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Is Virginia the New Mississippi?

Jim Burroway

August 8th, 2006

I mean no disrespect to residents of Mississippi. Or Virginia for that matter.

But there’s no denying that Ole’ Miss’s reputation was severely battered during the civil rights struggle of the 1950’s and 1960’s. The murders of civil rights workers James Chaney, Andrew Goodman and Michael Schwerner, was depicted in the movie Mississippi Burning, and that movie’s title became a national shorthand to describe the poor reputation that had befallen that state.

I could just as easily have asked, “Is Virginia the New Alabama?” or, “Is Virginia the New Little Rock?” — anything to arrest the impulse to title this post with the overworked phrase, “Virginia Isn’t For Lovers.”

But two recent articles in the Washington Post led me to compare Virginia in 2006 to the Deep South in 1956. A couple of parallels are striking. It appears we are seeing examples of some rather frightening attacks against a hated minority, a minority whose rights are persistently and severely hampered by that state’s legal strictures. And we are seeing a migration of that minority to safer locales.

The parallels mostly end there, of course. Gays and lesbians are allowed to vote, enroll in college and drink from any water fountain they choose. Sexual orientation is excluded from their hate crime statutes, but thankfully there are no lynchings that I’m aware of. It’s unclear to me whether gay Virginians are protected from discrimination in employment and housing. But no matter the shortcomings there, the situation in Virginia is nothing like what African Americans faced a mere generation ago. Not even close. It would take a special kind of chutzpah to even try to equate the two.

No, there is no equivalency whatsoever between the two situations, but there are certainly some cautionary parallels.

The first article in the Washington Post detailed the recent vandalism to a gay couple’s home in Loudoun County, Virginia. Normally, when you think of vandalism, you are probably more likely to think of spray-painted graffiti, some broken windows, stuff like that. This, however, was much more severe:

It was early one recent Saturday morning when Heyward Drummond noticed that something was wrong. Still in his bathrobe, he shuffled down to the end of his driveway in Aldie to get the newspaper. That’s when he saw it. The word was written in looping white script on the driveway, on the mailbox, on a nearby fence: “FAG.”

Then Drummond smelled gas. Wide brown zigzags stained the lush green lawn where vandals had poured gasoline. Someone had pulled up dozens of boxwoods and chopped down Leyland cypress saplings that Drummond and his partner, John Ellis, had planted. Drummond couldn’t believe what he was seeing.

David Weintraub, president of Equality Loudoun, tied this incident to heightened tensions over that state’s proposed constitutional ban on gay marriage, a trend that others have noticed as well. (For more information on the link between the gay marriage debate and hate crimes, see our report, When Words Have Consequences.)

And that gasoline, by the way, was poured in a trail that led right up to the front door. What sort of message do you think that was meant to impart? Mr. Weintraub thinks it’s not difficult to decipher it at all:

“I think the intent of the message is ‘Get out!’ They’re hoping that we will shut up and get out and sell our homes,” Weintraub said.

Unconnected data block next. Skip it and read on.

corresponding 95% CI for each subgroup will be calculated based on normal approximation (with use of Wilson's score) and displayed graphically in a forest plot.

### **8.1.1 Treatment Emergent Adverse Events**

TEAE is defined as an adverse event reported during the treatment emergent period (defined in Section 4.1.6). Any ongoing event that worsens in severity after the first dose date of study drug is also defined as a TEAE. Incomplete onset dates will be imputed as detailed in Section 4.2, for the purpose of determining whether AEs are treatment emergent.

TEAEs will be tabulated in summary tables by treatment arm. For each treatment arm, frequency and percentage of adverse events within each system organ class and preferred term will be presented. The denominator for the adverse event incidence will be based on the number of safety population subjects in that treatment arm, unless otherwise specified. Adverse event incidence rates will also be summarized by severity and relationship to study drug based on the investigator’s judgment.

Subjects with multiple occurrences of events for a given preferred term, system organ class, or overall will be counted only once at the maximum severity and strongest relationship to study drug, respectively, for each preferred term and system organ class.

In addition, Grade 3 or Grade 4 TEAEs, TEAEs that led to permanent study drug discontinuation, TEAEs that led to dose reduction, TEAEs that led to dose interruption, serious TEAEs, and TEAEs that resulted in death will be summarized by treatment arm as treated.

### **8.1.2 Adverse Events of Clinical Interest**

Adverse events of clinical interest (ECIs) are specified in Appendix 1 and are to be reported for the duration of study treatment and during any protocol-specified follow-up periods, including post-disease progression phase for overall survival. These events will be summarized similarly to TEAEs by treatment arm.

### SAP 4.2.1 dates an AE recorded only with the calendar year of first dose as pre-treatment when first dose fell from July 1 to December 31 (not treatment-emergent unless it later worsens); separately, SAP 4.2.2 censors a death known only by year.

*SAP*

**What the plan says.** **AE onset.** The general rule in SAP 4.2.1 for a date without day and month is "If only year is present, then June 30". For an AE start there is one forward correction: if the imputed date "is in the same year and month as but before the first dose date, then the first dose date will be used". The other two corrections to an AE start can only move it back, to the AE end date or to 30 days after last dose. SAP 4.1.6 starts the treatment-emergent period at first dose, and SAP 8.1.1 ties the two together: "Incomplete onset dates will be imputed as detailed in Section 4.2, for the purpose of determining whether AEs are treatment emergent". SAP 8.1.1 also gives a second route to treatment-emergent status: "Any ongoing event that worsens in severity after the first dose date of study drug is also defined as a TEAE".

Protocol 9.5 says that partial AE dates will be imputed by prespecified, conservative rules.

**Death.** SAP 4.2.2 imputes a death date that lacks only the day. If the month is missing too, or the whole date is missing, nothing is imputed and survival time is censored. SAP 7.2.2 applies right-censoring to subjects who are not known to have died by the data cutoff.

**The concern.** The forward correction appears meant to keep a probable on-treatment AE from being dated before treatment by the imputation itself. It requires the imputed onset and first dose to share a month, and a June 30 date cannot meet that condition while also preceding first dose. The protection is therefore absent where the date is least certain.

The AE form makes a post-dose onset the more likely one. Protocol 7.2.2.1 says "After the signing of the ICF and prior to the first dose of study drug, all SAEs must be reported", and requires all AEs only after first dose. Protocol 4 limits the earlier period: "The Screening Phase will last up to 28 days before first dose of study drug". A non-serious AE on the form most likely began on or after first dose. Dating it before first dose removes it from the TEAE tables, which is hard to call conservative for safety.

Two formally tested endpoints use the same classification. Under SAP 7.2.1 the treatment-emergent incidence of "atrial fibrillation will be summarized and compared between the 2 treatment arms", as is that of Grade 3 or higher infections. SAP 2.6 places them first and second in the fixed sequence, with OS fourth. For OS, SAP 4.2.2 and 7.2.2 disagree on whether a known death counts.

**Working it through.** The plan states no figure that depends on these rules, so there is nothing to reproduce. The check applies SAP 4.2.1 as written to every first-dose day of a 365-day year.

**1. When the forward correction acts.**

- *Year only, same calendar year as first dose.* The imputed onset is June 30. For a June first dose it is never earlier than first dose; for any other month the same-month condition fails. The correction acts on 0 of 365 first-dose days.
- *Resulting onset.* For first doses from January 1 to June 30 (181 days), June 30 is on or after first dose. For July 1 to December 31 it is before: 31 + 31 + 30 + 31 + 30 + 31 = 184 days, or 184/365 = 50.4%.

And it appears that many gay and lesbian Virginians are acting on that message.

A second Washington Post article reports the rising trend of gays and lesbians in Virginia selling their homes and moving out of state:

Many gay people in Virginia and some family-law attorneys say they worry that the state law and proposed amendment are more far-reaching than simple bans on gay marriage — that the measures could threaten the legal viability of the contracts used by gay couples to share ownership of property and businesses.

The exact effects are unclear, and the 2004 law remains untested, but some gays say they fear the laws could affect their ability to own homes together; to draft powers of attorney, adoption papers or wills; or to arrange for hospital visitation or health surrogacy.

…Others say they want to avoid possible legal problems, particularly if they want to have kids. In 2002, for example, an Alexandria family court ruled that a father would lose custody of his son unless the father’s male partner, who had lived with them for five years, moved out. In 2004, a Winchester judge ruled that the female partner of a woman who had borne a child in 2004, whom the child had called “mama,” had no legal custody rights and that the woman who gave birth was the “sole parent.”

So gay Virginians are leaving, migrating from a place where they feel persecuted and unsafe, to where they know they can better protect themselves and their families — in a move that harkens back to the post-war Black migration from the Deep South. And considering how the states left behind by those African-Americans families were held back in so many ways — economically, politically and culturally — during the turmoil of the civil rights era, it’s appropriate to wonder what Virginia stands to loose in all this. Virginia is certainly losing more than a despised minority; it’s fast losing its reputation as a decent place for all of its citizens to live and work. Maybe Virginians should ask the people of Mississippi what the cost of that might be.

But hey, let’s look in the bright side. At least nobody burned a cross on Heyward Drummond and John Ellis’ lawn. To find that, you’ll have to go to Tennessee.



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